This was holy ground, and dirt scraped fromit was good for curing a number of ills. An in-between place, it was sacred because it marked the boundary between the life of the family within and the wide world without.It was neither "here" nor "there," and so it allowed a crack to open between the worlds where the powerof the Otherworld could flow into our own.
The month of January finds us standing on the threshold of a new year, and an invitation awaits us: to create a space in our lives where we can begin to live in a sacred manner. Celtic spirituality teaches us that we do not have to go further than our own homes in order to begin.
The First Celtic Houses
Celtic people of the Iron Agelived in isolated farmsteads scattered throughout the countryside. These were known as ring-forts (in Irish: rath, dún, or lios), but they were not really designed for defense. A ring-fort consisted of a circular bank of earth or stone, possibly topped by a wooden fence and in some cases surrounded by a ditch. In the center stood the house, farm buildings, and granaries: circular structures made from wooden posts, clay, and wattles, with a high, conical thatched roof.
The hearth-fire was kindled in the center of the floor, and the smoke escaped through a hole in the roof. They had little furniture apart from a few wooden trestles, stools, and cooking pots, and at night they slept on beds of straw and rushes, covered with rugs and animal skins.
Nowadays all that remains of the first Celtic homes are circles of earth and stone, places of mystery long thought to be the haunts of faery folk.
Until quite recently in Ireland, nobody built a house before consulting the spirits of the land. Four piles of rocks or four rods were set up in the chosen location the night before. If they were found to be undisturbed in the morning, building could proceed, but if they were fallen or scattered, a new place had to be found, for this was faery ground. It would not do to build on the path to a lios, or faery fort, or on the lios itself, on the site of a forge, or on a height. When the foundation stone was laid, an offering a silver coin or an animal skull-was deposited beneath it, to invite prosperity into the new house.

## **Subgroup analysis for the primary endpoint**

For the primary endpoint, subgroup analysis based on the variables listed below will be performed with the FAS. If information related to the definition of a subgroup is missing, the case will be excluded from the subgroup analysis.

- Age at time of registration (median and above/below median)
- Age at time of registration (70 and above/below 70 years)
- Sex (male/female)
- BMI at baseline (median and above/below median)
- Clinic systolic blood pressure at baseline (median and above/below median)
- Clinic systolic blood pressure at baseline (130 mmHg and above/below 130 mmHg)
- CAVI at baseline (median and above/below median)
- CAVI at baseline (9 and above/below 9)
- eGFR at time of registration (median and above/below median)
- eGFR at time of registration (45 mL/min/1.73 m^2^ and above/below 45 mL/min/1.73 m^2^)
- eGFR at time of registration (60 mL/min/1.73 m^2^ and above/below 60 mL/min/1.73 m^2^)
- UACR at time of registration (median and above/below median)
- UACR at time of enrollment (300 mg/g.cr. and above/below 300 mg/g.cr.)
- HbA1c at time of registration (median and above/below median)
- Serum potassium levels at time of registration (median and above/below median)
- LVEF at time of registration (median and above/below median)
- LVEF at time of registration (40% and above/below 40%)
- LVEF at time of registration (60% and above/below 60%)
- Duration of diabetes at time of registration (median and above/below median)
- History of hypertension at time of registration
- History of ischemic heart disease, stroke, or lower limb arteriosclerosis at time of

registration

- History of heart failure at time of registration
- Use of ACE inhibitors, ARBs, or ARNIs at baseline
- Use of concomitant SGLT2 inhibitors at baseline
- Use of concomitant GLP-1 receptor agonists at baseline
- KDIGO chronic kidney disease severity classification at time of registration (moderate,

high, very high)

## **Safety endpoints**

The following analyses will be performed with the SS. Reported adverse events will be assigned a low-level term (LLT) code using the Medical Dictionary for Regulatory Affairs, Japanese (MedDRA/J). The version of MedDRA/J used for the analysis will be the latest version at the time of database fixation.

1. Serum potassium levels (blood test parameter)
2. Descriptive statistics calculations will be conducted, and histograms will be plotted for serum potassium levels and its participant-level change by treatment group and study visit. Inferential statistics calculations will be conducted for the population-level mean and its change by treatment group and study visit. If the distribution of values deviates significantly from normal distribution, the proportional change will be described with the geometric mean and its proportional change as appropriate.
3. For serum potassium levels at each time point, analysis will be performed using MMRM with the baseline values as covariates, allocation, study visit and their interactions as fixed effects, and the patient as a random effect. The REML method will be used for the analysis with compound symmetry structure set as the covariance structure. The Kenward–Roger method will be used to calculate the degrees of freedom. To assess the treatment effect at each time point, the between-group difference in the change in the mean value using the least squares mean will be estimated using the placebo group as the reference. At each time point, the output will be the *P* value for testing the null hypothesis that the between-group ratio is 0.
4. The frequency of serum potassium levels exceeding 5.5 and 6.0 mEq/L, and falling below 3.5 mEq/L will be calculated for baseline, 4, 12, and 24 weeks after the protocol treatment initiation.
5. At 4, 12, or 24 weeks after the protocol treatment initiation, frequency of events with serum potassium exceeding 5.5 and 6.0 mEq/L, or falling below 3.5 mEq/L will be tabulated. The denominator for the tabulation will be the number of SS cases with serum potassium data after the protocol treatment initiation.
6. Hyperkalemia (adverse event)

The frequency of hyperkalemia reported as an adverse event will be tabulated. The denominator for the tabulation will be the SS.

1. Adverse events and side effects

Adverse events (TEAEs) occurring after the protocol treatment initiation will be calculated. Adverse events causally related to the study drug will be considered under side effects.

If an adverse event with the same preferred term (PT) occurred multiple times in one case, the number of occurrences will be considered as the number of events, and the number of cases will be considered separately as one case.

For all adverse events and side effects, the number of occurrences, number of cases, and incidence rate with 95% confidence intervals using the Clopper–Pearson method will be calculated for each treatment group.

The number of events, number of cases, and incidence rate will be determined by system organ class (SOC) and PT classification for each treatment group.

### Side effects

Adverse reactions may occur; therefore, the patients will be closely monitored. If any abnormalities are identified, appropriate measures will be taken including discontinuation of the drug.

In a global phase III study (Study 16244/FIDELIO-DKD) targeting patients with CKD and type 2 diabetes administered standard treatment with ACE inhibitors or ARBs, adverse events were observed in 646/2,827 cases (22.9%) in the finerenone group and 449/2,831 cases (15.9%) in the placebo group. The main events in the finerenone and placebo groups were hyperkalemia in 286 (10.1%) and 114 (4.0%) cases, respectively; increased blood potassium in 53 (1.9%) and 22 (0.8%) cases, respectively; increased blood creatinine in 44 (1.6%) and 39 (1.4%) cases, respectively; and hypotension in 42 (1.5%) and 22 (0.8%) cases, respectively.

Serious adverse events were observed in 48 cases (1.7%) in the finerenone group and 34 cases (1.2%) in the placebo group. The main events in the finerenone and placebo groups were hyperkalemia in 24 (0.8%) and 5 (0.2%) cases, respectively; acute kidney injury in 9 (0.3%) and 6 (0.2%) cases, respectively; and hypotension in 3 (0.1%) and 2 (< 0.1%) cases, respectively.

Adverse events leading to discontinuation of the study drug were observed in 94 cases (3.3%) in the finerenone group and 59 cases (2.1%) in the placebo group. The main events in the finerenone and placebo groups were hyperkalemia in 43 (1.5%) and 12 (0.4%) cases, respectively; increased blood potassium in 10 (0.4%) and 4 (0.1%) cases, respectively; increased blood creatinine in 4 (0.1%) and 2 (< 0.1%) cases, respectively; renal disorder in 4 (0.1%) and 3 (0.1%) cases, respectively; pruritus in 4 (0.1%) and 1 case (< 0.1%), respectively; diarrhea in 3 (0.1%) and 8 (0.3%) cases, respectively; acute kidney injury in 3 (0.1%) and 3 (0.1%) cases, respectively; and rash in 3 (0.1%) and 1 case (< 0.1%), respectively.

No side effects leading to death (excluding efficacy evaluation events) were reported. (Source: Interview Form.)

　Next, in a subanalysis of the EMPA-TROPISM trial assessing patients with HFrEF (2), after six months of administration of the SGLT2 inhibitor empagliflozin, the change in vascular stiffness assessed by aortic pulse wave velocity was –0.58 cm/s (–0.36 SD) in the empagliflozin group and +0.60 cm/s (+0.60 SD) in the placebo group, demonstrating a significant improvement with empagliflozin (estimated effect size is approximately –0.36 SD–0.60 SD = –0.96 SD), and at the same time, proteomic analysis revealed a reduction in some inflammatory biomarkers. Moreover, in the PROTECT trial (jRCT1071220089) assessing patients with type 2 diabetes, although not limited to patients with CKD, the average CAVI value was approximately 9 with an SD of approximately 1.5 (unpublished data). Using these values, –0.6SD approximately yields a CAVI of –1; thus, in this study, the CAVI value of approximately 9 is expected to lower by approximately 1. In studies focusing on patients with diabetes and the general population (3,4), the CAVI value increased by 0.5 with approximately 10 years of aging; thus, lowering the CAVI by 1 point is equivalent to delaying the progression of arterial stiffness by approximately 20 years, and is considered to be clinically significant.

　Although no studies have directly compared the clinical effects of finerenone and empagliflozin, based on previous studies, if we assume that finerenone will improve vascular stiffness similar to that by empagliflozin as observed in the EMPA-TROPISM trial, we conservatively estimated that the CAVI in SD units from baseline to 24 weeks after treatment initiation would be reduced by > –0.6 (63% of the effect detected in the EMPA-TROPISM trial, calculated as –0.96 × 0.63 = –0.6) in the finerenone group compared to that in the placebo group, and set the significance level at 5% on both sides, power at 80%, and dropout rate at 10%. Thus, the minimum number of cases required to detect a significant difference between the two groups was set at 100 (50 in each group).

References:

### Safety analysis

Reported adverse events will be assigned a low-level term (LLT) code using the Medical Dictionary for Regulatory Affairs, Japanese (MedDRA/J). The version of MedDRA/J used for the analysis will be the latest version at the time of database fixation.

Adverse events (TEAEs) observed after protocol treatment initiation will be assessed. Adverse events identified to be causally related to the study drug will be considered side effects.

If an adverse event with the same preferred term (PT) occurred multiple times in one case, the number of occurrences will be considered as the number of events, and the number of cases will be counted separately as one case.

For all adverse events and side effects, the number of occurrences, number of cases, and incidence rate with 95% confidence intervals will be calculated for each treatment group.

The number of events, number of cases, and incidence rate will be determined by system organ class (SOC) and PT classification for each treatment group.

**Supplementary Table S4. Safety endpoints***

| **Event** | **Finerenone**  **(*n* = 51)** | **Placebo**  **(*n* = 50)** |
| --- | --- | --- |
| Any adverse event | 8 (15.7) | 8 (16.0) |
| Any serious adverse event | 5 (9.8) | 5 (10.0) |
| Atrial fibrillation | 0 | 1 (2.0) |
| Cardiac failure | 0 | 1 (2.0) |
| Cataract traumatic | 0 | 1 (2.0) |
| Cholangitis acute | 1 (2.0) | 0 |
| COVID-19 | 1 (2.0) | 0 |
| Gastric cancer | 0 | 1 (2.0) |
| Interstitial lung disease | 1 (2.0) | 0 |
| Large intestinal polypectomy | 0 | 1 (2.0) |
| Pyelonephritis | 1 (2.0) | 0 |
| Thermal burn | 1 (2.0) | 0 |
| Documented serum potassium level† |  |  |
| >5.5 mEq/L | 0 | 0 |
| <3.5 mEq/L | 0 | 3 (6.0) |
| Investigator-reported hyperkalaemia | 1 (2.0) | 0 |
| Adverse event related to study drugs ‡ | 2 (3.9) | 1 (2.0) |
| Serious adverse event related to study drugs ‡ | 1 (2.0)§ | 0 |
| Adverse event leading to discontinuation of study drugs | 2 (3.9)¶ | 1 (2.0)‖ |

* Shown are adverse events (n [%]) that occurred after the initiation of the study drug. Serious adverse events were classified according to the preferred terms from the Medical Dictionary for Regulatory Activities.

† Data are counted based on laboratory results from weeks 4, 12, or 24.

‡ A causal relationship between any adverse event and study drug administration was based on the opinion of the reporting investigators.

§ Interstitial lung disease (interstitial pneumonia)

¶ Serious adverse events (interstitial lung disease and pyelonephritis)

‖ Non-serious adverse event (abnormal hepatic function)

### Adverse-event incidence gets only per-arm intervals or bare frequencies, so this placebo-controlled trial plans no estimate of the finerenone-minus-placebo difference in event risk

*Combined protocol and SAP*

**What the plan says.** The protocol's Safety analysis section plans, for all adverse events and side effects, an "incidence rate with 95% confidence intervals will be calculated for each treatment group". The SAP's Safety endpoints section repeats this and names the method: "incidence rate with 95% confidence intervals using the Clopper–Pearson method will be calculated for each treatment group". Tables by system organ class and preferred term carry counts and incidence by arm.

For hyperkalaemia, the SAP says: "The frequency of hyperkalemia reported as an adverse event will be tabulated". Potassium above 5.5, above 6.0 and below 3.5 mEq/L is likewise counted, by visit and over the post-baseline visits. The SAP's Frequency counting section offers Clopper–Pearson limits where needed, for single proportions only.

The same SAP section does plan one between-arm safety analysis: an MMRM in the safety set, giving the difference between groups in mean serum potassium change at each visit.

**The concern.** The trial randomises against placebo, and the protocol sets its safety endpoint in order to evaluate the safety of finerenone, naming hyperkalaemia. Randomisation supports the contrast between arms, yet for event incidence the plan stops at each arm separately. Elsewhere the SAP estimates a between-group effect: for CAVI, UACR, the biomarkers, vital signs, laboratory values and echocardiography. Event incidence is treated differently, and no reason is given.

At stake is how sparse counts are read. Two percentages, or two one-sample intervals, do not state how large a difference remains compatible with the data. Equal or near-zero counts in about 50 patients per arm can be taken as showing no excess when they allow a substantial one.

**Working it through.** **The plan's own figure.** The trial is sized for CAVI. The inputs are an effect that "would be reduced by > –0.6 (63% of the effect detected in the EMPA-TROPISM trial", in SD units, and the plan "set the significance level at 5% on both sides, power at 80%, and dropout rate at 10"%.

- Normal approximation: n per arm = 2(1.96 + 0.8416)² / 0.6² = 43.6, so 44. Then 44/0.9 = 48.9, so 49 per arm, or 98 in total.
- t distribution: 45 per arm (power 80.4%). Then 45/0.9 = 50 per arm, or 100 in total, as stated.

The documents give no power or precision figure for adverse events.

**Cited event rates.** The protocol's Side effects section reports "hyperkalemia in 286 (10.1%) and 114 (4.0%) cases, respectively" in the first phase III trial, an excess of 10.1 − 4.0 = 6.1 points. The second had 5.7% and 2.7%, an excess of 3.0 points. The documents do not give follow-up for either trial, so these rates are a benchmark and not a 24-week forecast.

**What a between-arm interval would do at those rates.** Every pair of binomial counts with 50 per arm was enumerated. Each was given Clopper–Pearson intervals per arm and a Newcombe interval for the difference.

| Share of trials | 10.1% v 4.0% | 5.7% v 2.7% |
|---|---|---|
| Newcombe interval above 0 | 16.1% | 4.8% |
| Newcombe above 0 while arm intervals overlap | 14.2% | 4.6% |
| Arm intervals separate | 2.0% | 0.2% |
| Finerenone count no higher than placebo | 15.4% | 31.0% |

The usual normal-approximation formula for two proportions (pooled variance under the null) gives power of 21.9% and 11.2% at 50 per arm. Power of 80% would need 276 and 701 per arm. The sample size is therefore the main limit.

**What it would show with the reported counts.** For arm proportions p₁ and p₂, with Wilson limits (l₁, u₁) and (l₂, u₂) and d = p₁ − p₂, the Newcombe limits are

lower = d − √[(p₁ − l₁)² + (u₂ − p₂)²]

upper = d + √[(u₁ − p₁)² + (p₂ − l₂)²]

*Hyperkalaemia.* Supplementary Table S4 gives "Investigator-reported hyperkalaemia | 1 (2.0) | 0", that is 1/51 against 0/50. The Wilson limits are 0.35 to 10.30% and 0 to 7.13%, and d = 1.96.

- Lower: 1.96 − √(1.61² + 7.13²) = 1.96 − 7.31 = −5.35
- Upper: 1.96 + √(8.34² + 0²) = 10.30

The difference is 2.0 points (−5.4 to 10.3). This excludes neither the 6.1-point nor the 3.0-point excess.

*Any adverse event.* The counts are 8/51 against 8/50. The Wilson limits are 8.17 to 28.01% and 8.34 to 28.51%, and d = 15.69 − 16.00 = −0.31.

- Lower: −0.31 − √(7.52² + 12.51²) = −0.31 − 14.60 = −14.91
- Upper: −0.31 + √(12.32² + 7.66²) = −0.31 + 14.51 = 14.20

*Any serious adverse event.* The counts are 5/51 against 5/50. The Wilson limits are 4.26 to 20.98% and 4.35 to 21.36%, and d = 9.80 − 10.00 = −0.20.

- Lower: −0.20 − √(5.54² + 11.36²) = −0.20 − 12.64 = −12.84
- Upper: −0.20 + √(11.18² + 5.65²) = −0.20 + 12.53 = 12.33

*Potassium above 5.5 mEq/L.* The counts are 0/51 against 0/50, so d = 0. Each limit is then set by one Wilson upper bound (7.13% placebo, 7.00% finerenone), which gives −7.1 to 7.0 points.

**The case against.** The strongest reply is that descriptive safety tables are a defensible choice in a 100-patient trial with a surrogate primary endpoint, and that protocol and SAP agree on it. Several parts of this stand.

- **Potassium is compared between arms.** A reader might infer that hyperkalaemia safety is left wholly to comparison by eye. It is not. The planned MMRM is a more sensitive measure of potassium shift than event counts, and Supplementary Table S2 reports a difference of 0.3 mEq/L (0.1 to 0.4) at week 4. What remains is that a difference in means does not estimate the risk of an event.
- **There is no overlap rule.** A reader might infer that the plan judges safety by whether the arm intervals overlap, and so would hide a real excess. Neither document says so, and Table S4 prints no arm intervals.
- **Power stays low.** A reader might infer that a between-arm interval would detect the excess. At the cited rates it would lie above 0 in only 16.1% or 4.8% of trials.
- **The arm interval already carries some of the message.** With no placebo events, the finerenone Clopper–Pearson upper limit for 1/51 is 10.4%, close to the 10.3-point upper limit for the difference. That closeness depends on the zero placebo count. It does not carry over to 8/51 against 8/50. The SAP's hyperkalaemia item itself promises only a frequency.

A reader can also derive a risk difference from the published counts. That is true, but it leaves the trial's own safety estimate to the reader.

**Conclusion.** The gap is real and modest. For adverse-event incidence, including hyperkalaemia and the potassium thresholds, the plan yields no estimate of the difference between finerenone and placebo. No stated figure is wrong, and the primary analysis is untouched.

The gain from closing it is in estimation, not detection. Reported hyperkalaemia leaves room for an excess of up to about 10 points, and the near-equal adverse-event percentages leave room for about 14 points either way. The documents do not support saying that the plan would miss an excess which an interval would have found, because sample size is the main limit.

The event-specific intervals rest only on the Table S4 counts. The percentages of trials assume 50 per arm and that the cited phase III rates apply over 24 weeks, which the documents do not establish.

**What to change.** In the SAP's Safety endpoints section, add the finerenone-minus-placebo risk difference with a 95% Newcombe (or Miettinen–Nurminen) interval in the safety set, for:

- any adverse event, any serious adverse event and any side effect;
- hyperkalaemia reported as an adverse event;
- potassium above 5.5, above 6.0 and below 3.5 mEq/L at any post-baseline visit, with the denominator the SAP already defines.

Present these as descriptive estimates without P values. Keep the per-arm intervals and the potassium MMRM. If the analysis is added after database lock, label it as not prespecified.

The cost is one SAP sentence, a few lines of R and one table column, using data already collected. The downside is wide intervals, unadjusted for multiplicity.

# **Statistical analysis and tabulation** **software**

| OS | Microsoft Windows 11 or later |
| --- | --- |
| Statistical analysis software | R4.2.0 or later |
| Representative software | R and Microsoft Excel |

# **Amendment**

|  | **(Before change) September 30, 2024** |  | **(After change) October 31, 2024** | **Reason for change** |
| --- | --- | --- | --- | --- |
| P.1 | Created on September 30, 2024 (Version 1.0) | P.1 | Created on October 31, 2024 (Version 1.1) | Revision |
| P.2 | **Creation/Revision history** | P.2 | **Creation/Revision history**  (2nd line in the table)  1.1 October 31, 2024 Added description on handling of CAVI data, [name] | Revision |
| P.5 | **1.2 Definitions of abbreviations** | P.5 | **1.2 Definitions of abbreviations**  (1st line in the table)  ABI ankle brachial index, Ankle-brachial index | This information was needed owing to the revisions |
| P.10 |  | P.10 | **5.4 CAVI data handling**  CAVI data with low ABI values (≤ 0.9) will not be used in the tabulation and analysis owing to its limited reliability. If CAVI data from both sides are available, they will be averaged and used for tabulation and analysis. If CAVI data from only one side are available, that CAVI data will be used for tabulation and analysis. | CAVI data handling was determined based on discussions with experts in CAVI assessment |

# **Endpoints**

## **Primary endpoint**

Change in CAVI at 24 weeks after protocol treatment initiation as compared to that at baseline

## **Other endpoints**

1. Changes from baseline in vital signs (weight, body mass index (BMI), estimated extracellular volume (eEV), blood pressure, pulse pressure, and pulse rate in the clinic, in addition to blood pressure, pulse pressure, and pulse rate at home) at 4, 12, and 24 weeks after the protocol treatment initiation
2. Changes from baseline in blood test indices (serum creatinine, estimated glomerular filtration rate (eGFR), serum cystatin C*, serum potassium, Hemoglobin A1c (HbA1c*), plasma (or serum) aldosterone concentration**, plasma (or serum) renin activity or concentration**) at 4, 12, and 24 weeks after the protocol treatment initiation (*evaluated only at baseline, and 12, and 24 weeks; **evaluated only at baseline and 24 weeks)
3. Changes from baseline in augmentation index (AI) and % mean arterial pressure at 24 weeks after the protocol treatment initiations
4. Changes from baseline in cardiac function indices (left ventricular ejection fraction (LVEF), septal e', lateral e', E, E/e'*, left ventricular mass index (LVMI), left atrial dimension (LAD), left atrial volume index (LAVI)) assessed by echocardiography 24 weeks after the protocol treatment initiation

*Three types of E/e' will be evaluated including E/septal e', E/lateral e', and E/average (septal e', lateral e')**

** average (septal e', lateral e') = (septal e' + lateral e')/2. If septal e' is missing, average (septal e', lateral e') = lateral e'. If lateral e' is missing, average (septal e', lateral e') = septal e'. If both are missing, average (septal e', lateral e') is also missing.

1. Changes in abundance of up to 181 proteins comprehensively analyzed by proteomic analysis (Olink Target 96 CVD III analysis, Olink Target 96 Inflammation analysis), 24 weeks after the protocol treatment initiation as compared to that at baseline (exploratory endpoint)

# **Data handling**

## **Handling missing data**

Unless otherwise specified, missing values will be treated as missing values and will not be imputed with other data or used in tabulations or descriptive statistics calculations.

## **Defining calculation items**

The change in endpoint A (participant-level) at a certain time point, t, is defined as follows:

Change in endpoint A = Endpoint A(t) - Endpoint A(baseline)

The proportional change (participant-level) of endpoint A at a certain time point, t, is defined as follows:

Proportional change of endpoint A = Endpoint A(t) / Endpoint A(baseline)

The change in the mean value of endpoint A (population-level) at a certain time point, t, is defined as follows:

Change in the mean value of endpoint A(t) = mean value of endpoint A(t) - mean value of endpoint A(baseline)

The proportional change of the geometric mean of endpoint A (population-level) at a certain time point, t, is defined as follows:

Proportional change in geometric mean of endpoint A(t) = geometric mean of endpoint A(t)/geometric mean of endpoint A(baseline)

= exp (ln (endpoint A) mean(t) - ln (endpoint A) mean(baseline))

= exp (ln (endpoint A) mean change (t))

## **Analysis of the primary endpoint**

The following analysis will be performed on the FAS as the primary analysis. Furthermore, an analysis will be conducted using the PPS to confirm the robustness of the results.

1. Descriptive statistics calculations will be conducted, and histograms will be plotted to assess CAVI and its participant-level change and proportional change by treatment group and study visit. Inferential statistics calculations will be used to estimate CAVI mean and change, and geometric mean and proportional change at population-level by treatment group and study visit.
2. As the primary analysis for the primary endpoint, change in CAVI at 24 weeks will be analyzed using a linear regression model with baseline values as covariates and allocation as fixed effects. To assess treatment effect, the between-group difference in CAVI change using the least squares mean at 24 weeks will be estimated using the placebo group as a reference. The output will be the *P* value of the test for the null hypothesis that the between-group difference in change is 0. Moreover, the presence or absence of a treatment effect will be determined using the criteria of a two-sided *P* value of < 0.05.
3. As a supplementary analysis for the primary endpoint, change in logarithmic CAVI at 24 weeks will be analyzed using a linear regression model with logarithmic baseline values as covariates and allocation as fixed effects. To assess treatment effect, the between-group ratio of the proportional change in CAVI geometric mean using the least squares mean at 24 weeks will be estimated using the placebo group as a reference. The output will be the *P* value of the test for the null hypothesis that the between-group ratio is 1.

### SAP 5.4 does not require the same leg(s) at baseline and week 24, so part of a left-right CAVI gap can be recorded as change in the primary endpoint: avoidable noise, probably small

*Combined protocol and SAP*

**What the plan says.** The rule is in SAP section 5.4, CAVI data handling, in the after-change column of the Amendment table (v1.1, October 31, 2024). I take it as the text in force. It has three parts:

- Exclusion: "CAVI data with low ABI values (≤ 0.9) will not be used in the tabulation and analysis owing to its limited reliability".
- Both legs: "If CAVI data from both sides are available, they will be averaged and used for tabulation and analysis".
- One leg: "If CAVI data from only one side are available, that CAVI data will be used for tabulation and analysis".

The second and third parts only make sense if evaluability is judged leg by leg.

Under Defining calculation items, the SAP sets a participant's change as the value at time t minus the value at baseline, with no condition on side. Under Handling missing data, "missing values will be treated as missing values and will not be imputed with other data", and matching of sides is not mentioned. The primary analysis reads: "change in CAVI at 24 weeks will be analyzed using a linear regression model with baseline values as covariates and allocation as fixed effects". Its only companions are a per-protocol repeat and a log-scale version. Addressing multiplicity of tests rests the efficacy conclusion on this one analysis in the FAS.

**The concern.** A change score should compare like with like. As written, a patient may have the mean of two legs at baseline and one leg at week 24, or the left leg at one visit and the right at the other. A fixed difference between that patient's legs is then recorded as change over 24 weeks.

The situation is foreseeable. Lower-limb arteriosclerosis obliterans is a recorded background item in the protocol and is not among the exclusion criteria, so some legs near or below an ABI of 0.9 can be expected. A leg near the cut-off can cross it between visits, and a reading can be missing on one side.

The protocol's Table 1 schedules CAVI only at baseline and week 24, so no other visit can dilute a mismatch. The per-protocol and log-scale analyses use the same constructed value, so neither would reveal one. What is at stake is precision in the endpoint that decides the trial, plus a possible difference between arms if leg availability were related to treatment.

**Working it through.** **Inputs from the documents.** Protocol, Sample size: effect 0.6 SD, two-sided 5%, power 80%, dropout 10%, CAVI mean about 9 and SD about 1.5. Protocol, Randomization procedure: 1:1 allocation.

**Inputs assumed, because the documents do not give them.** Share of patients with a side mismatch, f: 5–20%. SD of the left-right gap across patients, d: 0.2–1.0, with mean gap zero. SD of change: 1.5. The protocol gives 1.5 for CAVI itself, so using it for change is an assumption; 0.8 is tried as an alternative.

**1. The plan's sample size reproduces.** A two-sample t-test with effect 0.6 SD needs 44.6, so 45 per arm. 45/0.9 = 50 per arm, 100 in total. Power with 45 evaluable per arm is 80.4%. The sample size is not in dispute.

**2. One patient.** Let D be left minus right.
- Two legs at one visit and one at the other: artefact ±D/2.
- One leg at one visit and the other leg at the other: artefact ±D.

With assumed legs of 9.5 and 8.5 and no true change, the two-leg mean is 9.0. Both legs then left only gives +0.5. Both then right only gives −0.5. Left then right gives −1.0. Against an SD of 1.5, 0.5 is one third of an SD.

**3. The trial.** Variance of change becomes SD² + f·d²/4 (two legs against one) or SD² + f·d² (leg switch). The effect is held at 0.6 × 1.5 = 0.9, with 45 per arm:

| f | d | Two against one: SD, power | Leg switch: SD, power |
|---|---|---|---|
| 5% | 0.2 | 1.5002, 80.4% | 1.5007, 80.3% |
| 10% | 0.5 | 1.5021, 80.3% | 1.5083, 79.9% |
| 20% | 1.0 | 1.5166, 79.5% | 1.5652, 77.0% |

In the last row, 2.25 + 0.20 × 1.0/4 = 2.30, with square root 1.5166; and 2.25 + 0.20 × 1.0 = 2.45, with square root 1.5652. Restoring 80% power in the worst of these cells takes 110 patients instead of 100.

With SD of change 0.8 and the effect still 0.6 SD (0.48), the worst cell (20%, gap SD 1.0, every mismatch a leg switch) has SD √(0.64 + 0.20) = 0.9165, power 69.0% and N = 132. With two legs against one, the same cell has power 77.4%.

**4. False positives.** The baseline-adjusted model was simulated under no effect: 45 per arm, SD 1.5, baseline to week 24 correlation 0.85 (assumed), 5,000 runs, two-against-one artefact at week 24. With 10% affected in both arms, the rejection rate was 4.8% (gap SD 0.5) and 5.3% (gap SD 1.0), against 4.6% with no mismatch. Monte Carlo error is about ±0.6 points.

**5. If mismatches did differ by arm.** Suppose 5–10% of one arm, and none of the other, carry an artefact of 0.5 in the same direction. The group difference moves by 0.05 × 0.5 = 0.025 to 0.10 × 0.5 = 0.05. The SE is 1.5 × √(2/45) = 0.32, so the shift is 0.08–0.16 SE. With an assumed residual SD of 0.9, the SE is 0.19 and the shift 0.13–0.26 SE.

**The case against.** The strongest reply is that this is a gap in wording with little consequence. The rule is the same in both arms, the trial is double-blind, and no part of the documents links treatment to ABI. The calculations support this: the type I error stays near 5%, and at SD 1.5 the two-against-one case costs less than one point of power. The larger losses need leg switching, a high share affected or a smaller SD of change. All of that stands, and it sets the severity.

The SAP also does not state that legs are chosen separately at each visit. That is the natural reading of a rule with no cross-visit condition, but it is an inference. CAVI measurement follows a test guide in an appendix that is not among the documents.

Old rectangular Irish houses were oriented according to the passage of the sun. The most auspicious place for the front door was facing east or South, where the sun is strongest. The room facing west was associated with sunset and death and was reserved for family mementos, old people, and the dead, who were laid out for their wake, after which they left the house for the last time through the back door. In the center of the house stood the sacred shrine of domestic life: the hearth-fire.